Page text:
Teeth care | Better Health Channel
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Teeth care

Summary

Dental (tooth) decay is caused by poor toothbrushing routines and frequent snacking on sugary foods throughout the day. Good oral hygiene and regular visits to a dentist or other oral health professional will help maintain healthy teeth and gums. Fluoridated drinking water and toothpastes help reduce dental decay. Wear a mouthguard, helmet or faceguard to prevent injury to the teeth during sport.

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Dental (tooth) decay is the most common disease that affects teeth, but it can be prevented. Decay is caused by plaque, a sticky film found on teeth. Bacteria found in plaque change sugars into acids, which produce holes (cavities) in the teeth. Plaque cannot be removed by rinsing.

Brushing your teeth with a fluoride toothpaste or cleaning by a dentist or other oral health professional are the best ways to remove plaque. Fluoridated drinking water and toothpastes have reduced the amount of dental decay in Australia.

Plaque also causes gum disease


Gum disease is caused by plaque, which builds up on the gum line of teeth and causes gums to become inflamed. Eventually, plaque may destroy the fibres and bone that hold teeth in place. Removal of plaque from teeth through regular thorough toothbrushing can help prevent gum disease.

Tooth decay


Two things must be present for tooth decay to occur. They are bacteria and sugar. Tooth decay occurs when bacteria in the mouth use sugar to make acid, which leads to a loss of mineral from the teeth.
Many bacteria live in your mouth and on your teeth in the dental plaque. These bacteria need energy to live and use sugars you eat to derive this energy. They produce acid as a waste product, which they pump into your mouth. This acid dissolves the crystals of your teeth, causing progressive mineral loss that leads to signs of tooth decay, such as white spots and cavities.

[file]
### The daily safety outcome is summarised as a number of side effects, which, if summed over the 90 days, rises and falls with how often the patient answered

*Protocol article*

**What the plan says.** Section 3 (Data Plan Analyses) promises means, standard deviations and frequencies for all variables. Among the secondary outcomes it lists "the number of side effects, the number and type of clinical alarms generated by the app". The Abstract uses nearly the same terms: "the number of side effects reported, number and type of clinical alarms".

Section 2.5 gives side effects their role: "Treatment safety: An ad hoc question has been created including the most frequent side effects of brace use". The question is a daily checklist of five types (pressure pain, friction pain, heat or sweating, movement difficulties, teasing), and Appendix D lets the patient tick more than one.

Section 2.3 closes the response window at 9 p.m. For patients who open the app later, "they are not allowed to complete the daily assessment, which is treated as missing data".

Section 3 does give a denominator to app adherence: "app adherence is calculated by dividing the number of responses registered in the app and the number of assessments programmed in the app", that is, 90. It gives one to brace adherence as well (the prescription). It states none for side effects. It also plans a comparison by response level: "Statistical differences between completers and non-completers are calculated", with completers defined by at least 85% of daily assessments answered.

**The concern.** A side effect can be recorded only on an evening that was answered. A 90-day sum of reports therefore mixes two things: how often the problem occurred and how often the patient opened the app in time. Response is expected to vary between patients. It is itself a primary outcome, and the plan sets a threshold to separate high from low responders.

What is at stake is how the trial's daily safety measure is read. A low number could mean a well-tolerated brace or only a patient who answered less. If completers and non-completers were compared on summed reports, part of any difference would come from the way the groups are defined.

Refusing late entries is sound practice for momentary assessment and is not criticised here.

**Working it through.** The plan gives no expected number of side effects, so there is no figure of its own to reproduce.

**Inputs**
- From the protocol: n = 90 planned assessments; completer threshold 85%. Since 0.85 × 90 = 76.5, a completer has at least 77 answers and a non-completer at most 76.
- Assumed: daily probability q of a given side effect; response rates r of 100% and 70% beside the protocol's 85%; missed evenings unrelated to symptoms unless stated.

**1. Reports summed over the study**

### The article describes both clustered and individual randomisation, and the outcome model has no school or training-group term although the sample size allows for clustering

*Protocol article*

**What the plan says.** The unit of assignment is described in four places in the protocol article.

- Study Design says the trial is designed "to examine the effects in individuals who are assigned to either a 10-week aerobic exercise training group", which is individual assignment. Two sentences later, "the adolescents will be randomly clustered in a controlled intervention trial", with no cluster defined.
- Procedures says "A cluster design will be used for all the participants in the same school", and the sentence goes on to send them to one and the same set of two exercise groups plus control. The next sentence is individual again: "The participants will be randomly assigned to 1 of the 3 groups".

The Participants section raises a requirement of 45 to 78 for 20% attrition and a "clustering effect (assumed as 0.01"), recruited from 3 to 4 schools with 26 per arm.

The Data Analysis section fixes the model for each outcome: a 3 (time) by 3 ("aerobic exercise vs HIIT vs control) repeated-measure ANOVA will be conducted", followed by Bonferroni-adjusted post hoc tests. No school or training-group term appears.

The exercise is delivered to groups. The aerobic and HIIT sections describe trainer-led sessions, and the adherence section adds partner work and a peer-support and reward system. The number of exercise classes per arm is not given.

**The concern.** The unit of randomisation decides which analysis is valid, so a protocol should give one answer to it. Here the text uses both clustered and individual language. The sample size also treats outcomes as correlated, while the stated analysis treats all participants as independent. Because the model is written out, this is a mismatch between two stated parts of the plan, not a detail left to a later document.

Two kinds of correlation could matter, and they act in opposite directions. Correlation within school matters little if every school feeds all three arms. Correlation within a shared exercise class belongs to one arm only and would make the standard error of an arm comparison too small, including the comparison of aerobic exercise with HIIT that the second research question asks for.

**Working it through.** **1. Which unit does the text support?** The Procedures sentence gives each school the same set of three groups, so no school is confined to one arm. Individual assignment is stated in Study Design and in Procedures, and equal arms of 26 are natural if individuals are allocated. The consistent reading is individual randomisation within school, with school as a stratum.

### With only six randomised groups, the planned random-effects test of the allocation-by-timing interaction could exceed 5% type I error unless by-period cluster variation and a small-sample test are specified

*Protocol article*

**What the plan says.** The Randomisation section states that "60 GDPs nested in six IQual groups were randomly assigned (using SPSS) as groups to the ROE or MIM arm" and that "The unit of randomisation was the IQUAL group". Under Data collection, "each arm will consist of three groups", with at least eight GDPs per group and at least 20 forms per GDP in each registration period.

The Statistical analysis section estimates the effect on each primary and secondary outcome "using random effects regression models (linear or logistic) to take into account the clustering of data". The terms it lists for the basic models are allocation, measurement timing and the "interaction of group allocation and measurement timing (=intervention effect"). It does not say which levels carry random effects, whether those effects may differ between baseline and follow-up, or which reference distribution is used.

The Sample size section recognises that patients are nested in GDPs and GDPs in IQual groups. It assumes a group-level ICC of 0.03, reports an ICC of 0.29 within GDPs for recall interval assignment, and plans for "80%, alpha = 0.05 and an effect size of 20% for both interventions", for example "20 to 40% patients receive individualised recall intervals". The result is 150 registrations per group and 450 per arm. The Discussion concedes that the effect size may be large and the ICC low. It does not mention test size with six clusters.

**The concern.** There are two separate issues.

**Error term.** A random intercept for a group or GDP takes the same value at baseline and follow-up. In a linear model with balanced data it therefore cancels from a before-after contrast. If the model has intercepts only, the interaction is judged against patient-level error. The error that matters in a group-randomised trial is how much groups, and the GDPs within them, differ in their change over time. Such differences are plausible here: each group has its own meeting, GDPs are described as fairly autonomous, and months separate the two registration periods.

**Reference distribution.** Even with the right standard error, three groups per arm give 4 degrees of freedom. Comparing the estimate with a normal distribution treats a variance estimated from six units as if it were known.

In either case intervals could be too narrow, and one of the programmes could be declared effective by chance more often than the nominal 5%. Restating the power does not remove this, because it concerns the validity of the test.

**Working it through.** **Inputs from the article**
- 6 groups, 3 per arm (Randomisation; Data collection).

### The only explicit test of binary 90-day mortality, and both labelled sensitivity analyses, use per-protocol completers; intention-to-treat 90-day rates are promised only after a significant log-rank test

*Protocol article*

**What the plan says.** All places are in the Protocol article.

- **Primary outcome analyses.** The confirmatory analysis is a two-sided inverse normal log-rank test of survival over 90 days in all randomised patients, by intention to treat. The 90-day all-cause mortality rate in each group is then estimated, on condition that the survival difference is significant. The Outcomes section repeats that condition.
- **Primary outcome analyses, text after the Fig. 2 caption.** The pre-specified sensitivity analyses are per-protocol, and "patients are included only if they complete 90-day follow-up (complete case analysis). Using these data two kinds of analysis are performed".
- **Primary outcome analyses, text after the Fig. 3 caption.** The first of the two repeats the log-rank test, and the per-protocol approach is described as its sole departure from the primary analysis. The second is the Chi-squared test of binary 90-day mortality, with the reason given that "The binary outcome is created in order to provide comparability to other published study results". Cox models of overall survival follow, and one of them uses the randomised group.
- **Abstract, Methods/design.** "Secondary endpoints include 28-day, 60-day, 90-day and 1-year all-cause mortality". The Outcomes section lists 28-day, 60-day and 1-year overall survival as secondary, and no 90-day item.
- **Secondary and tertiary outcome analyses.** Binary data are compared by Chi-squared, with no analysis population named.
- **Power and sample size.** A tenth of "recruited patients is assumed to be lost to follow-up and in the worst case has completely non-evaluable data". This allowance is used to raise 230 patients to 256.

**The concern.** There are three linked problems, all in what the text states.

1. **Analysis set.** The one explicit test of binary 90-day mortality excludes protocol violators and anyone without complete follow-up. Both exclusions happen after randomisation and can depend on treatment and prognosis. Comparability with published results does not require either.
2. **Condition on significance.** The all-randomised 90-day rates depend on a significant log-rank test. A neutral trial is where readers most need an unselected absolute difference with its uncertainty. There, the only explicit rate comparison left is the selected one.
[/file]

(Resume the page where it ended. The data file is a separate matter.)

Fortunately saliva works to prevent this from occurring. It washes sugar out of the mouth into the stomach, can neutralise acid, fights bacteria and can repair the early stages of tooth decay by repairing tooth mineral. Unfortunately, if the amount of acid produced by the bacteria on the teeth outweighs the protective influence of saliva, then tooth decay will occur.

How to prevent decay


Suggestions to protect your teeth include:
  • Clean your teeth at least twice a day after meals and use floss.
  • Low fluoride toothpaste is best for children under six years of age. Introduce low fluoride toothpaste from approximately 18 months of age.
  • Eat a healthy well-balanced diet.
  • If you eat sugary foods and snacks, limit their intake – especially between meals.
  • Drink plenty of fluoridated water.
  • Milk is preferable to sugary drinks. If you do drink acidic and sugary drinks such as soft drinks, sports drinks, cordials and fruit juices, limit how often and how much of these you drink.
If you live in a non-fluoridated area, seek advice about the use of fluoride toothpaste for children. A dental professional may advise more frequent use of a fluoride toothpaste, commencement of toothpaste at a younger age or earlier commencement of use of standard toothpaste.

Regular dental check-ups are important


Regular dental check-ups (as recommended by your dentist or other oral health professional) help to keep teeth and gums healthy. The Child Health Record recommends children’s teeth should be checked at least twice before they are three and a half years of age. This might be done by a maternal and child health nurse, dental professional or paediatrician.

Dental sealants


Dental sealants protect children’s second (adult) teeth from decay. Sealants are applied on newly erupted molars to stop food from collecting on the chewing surfaces of teeth. Not all children need sealants. Ask about these when you see your dental professional.

Protection of teeth and mouth from trauma during sport


Oral trauma can include damage to the teeth, gums, tongue and lips or fractures of the jawbones. Suggestions to limit trauma include:
  • Wear a professionally fitted mouthguard when playing and training for sport if there is a risk of dental injury.
  • Some sports and recreational activities require a full-faced helmet or face guard.

Other healthy habits